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On April 16, 2007, at 7:15 a.m., Cho Seung-Hui killed two students in West Ambler Johnston Hall, his coed residence at Virginia Tech, before returning to his dorm room, changing his clothes and deleting his school email account and computer hard drive. At 9:01 a.m. he mailed a package containing an 1,800-word essay; photographs of himself holding a hammer like a baseball bat, putting a knife to his own throat and pointing his guns at the camera; and a video of his hate-filled rants. Then he entered Norris Hall, the engineering building, chained the doors shut and posted a note claiming that a bomb would go off if anyone attempted to escape. He moved up to the second floor where he started shooting with a Glock 19 and a Walther P22. Police arrived, broke down the barricade and entered the building—by the time they reached the second floor the shots had stopped.

The shooting spree ended with 33 people, including Cho, dead and another 27 injured. As reporters descended on Blacksburg, Virginia, they all wanted to know who the shooter was and why he did it. Some of the answers were in the package Cho had mailed that morning, but because he’d used the wrong zip code, it didn’t reach NBC News for two days. Shortly after it arrived the American network aired the videotape. “You have vandalized my heart, raped my soul and torched my conscience,” a detached Cho said at one point in the video. “Thanks to you, I die like Jesus Christ, to inspire generations of the weak and defenseless people.”

Troy Reeb was watching in Toronto and realized he had a difficult decision to make. The vice-president of news operations at Global News quickly consulted senior executive producer and anchor Kevin Newman and Global National producer Marc Riddell. They all agreed the video was newsworthy and that the public had a right to see it, but they also knew Cho’s last wish was to garner fame. At 7:25 p.m., Reeb did something he rarely does: he sent a memo with guidelines to all Global News and CH News programs across Canada. “The video created by Cho Seung-Hui was clearly designed to frighten and to glorify his own madness. We should not assist him in either goal, and therefore must be very judicious in how we use the video, as well as the photographs and audio accompanying it,” the memo read. Reeb explained that airing the video was warranted as long as programs did so in context and didn’t “allow the broadcast of Cho’s own words to justify his actions.” Use of the videotape and photos should be kept to a minimum—for example, in stories that hoped to explain the psychology of murder—but not as “wallpaper.” Instead, Reeb suggested reporters and editors use footage of the campus or stills of the victims. The memo also noted that the anniversary of the Columbine massacre was the next day and coverage of that event had inspired another shooting the following week.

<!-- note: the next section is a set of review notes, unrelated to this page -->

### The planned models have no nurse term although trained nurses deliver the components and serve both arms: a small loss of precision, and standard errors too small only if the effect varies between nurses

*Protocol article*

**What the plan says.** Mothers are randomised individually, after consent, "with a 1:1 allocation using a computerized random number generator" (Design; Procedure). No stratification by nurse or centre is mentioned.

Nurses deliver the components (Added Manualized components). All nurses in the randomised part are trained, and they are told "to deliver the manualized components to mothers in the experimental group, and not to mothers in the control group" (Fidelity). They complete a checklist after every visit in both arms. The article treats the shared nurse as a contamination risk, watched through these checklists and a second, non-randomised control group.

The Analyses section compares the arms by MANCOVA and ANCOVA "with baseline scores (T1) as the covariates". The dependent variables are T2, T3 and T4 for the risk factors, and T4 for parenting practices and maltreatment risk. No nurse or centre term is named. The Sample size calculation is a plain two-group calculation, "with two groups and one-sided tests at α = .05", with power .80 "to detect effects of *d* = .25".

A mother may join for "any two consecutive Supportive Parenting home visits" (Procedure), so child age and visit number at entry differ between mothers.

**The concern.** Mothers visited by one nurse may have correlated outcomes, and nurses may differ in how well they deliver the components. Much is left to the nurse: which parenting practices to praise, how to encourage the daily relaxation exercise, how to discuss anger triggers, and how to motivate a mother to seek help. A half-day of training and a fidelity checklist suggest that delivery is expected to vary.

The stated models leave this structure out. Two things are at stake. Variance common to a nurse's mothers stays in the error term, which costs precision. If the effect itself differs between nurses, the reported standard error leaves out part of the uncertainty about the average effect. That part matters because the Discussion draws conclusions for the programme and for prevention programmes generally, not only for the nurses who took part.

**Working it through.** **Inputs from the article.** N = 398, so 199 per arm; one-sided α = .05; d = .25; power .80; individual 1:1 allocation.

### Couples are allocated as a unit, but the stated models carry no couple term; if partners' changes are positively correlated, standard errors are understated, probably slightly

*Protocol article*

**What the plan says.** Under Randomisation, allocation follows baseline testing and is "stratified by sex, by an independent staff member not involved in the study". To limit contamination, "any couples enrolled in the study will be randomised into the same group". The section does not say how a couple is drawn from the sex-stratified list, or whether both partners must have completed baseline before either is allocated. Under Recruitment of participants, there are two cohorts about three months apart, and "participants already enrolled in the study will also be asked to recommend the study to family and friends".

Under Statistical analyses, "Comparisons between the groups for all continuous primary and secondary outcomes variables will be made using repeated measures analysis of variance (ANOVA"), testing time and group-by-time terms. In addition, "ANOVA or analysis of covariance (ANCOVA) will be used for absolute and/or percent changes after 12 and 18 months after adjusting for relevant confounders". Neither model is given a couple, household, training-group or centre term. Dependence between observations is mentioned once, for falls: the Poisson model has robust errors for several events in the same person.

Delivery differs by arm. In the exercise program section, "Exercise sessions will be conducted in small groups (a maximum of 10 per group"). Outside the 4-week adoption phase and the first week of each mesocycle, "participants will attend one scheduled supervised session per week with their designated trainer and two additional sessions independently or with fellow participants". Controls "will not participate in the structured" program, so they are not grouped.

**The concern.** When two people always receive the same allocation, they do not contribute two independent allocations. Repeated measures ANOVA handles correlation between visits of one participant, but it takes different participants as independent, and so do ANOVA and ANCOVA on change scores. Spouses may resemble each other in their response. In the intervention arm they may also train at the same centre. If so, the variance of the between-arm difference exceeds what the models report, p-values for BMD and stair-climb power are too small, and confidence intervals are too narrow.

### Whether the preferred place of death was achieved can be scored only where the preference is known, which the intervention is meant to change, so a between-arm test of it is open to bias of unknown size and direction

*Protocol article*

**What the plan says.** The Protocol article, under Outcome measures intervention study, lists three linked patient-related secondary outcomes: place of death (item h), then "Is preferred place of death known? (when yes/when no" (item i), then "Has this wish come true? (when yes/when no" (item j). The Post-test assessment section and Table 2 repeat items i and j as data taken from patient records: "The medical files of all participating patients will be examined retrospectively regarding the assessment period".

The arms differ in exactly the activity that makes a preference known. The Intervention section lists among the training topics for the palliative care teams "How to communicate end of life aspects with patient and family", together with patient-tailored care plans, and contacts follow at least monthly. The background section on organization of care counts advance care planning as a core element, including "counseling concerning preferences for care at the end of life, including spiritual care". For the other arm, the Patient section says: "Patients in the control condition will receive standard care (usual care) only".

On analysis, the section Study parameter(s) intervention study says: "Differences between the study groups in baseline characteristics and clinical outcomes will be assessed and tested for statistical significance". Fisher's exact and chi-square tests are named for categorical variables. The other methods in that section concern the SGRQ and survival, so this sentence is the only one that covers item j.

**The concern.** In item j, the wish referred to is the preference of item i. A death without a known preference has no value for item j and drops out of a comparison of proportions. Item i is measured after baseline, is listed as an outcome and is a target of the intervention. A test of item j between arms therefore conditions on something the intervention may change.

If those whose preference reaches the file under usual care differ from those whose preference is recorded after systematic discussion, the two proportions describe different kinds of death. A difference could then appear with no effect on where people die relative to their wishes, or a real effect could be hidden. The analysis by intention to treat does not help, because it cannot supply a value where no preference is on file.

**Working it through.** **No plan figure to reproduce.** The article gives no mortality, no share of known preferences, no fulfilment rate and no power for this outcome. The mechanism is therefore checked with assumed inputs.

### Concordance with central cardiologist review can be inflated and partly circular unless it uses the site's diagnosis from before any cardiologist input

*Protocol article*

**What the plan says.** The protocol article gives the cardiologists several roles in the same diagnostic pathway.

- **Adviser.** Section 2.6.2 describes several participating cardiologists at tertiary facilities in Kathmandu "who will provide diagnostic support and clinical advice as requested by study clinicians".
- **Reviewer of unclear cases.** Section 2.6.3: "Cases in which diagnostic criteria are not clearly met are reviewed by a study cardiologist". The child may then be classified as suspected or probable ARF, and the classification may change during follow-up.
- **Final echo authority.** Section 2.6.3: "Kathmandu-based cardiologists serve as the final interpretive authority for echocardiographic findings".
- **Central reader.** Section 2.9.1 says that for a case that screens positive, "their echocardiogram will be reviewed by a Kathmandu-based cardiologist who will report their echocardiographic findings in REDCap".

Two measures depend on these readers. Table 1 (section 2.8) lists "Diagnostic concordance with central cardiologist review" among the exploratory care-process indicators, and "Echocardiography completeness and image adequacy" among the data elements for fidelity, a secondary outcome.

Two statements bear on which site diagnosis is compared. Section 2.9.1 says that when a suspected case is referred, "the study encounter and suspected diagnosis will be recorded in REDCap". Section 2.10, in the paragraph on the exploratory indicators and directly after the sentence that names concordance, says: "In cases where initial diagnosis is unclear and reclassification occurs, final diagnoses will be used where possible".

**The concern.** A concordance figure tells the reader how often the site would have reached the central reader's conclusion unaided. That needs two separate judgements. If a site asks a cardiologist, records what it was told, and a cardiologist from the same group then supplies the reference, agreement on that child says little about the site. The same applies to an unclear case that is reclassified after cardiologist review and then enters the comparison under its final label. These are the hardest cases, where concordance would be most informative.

A little further east in the Toronto suburbs, Robert Hurst faced the same dilemma. After a 15-minute discussion with senior editors, the CTV News president decided his show would also air the video, but sparingly and with warnings about the nature of the content. He then sent out a “red line call,” an alert to all the networks’ news directors and senior producers that an issue needed to be handled immediately.

But in downtown Toronto, Tony Burman came to a different conclusion. The CBC editor-in-chief had a conference call with the senior staff of The National for 30 minutes and decided the video was not illuminating; airing it would only romanticize Cho in the eyes of others. “It was like the verbal diarrhea of a very sick man,” says Burman, who left the corporation last July. Instead, CBC News reported the essence of the video and ran a still of Cho without showing any weapons.

That decision was consistent with a position the network developed after a spate of school shootings followed the one at Montreal’s Dawson College in September 2006. “I think that sent alarm bells certainly in the minds of a lot of specialists who often expressed worry that because of the media coverage of these incidents, that there was the real possibility of copycat killings,” says Burman. Although he felt his network’s coverage of the Dawson tragedy was strong, he worried CBC could be guilty of glorifying gunman Kimveer Gill. “We basically said, ‘Look, the tragedy of these kinds of stories is that they will happen again, and when it happens again, we will try to be a bit more restrained,’” he explains. “And really, that’s what I think one saw in CBC’s coverage of Virginia Tech.”

Burman posted a letter on the network’s website explaining he and his team wanted to apply the lessons they had learned from the autumn shootings, and from audiences and experts. After NBC News aired the video, he included a postscript: “I imagined what kind of impact this broadcast would have on similarly deranged people.” He then added, “I had this awful and sad feeling that there were parents watching these excerpts on NBC who were unaware they will lose their children in some future copycat killing triggered by these broadcasts.”

Few recurring tragedies challenge the news judgement of journalists the way school shootings do. Aside from not wanting to give the perpetrators the publicity they so desperately seek, producers, editors and other decision-makers must worry about their coverage inspiring imitators. And yet these horrific events are not just news, they also raise difficult questions about gun laws, mental health systems and other issues, so staying away is not an option. All three agree that shootings need to be handled delicately, but beyond that, there’s plenty of debate.

In April 1999, Eric Harris and Dylan Klebold walked into Colorado’s Columbine High School dressed in black trench coats and armed with several weapons. They killed 12 students, one teacher and wounded 23 other people before turning their guns on themselves. It wasn’t the first school shooting, but the amount of media coverage it received helped make it both a template and a motivation for other disturbed minds. At least four school shootings followed before the end of the year. And Columbine remains a powerful example even now.

Kimveer Gill had talked about his obsession with that massacre in a video he posted on YouTube before carrying out his own version at Dawson College. The 25-year-old drove to the school, grabbed his Beretta Cx4 Storm semi-automatic carbine and opened fire before entering the building. He then moved through the premises toward the cafeteria, where he fired at two students and ordered others to get back. When it was over, Anastasia DeSouza and Gill were dead. It later came out that he had been an avid player of a video game that simulated the events of Columbine.